KLAY: Yeah.

GROSS: And you wrote about that in a piece in The New York Times. And you write that most of the suffering that you'd seen didn't affect you as you thought it should have.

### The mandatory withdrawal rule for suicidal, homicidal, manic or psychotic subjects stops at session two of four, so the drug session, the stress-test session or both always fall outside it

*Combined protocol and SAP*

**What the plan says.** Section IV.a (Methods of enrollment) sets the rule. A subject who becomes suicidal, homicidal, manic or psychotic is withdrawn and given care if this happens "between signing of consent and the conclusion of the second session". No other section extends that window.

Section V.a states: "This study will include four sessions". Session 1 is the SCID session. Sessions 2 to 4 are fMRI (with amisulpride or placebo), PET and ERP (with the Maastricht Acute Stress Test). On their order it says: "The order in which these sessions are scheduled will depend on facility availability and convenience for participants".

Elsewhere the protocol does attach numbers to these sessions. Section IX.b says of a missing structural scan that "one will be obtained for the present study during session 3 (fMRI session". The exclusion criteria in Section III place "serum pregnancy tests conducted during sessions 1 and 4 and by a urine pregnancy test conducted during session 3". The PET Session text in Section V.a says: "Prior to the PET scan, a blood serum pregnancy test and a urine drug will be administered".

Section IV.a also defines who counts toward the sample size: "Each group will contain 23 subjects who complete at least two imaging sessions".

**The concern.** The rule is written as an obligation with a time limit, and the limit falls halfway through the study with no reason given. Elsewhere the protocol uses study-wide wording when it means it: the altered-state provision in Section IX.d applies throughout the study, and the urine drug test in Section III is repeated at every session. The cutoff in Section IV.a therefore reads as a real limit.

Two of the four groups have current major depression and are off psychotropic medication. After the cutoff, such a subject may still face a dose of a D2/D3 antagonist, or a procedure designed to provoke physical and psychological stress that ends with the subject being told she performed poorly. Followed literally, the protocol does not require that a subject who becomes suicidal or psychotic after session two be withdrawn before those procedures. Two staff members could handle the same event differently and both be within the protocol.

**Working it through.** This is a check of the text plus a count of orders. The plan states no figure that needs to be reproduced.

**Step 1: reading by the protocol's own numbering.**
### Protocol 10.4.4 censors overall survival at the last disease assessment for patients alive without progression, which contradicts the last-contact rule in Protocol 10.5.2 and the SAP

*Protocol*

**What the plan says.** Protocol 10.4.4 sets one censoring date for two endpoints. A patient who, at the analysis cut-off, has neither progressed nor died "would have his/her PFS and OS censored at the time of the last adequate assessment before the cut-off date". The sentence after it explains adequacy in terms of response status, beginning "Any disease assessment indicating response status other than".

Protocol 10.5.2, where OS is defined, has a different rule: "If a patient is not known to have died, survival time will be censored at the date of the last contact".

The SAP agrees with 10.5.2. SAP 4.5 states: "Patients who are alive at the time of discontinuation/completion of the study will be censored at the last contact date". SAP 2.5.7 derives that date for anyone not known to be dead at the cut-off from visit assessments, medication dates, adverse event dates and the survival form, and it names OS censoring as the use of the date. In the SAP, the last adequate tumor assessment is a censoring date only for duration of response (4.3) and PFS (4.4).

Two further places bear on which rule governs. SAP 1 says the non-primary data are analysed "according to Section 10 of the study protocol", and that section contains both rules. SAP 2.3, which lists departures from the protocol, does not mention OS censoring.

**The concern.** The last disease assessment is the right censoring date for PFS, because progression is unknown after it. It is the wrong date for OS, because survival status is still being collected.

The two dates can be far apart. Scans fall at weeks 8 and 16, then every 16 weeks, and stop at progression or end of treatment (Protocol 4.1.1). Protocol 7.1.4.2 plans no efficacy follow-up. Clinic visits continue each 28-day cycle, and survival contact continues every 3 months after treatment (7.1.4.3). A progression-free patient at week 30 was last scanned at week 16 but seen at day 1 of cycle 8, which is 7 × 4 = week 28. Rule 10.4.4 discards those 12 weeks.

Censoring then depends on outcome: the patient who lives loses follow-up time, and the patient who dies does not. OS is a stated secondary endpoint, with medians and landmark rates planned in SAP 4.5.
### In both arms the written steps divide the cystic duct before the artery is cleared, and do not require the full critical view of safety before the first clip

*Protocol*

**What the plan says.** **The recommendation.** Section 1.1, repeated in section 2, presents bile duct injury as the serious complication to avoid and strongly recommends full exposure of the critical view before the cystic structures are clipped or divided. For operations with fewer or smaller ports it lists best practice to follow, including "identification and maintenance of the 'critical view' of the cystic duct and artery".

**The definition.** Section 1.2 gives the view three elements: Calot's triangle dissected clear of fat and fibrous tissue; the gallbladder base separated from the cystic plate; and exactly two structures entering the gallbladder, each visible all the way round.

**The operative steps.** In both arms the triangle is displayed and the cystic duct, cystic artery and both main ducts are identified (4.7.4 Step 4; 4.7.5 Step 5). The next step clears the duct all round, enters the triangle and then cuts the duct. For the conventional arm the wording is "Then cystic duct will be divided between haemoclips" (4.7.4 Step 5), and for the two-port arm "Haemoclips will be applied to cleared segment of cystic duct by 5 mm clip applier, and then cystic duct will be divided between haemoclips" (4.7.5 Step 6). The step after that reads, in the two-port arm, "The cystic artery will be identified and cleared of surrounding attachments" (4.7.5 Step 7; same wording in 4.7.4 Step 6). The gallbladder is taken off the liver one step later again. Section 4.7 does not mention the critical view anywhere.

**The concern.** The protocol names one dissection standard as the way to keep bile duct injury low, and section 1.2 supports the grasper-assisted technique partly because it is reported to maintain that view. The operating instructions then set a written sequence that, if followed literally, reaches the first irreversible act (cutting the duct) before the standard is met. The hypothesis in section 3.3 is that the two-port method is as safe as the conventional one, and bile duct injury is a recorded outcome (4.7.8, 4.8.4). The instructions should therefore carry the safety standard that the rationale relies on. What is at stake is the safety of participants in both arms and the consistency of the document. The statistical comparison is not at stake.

KLAY: Well, in that piece, I talk about a truck bomb that happened in I think the first month that we were overseas. A suicide truck-bomber had exploded in a crowd of families going to mosque and Marines brought the wounded onto base. Very early in the night, I was carrying a stretcher with a young Iraqi kid. It was the first time I'd ever seen anybody, let alone a child, who had those kind of injuries. Bombs do very, very bad things to human bodies; it's incredibly shocking to see. And I remember thinking that I would never forget that child's face. And then by the end of the night, I couldn't have picked him out of a lineup. I'd seen far, far too many injured people. The surgeons were doing surgery on the floor because the wounded had swamped the trauma tables. And, you know, in that sort of environment, it's just - it's very shocking and you look for a thing that you can do. There's a long line of Marines and soldiers waiting to give blood. The medical personnel were, you know, working frantically. Other people were helping with stretchers or bringing supplies or doing whatever it is they can do and you sort of settle into the routine. You do what you can do; you do your job. It's a little bit too much to take in and then you think about it later.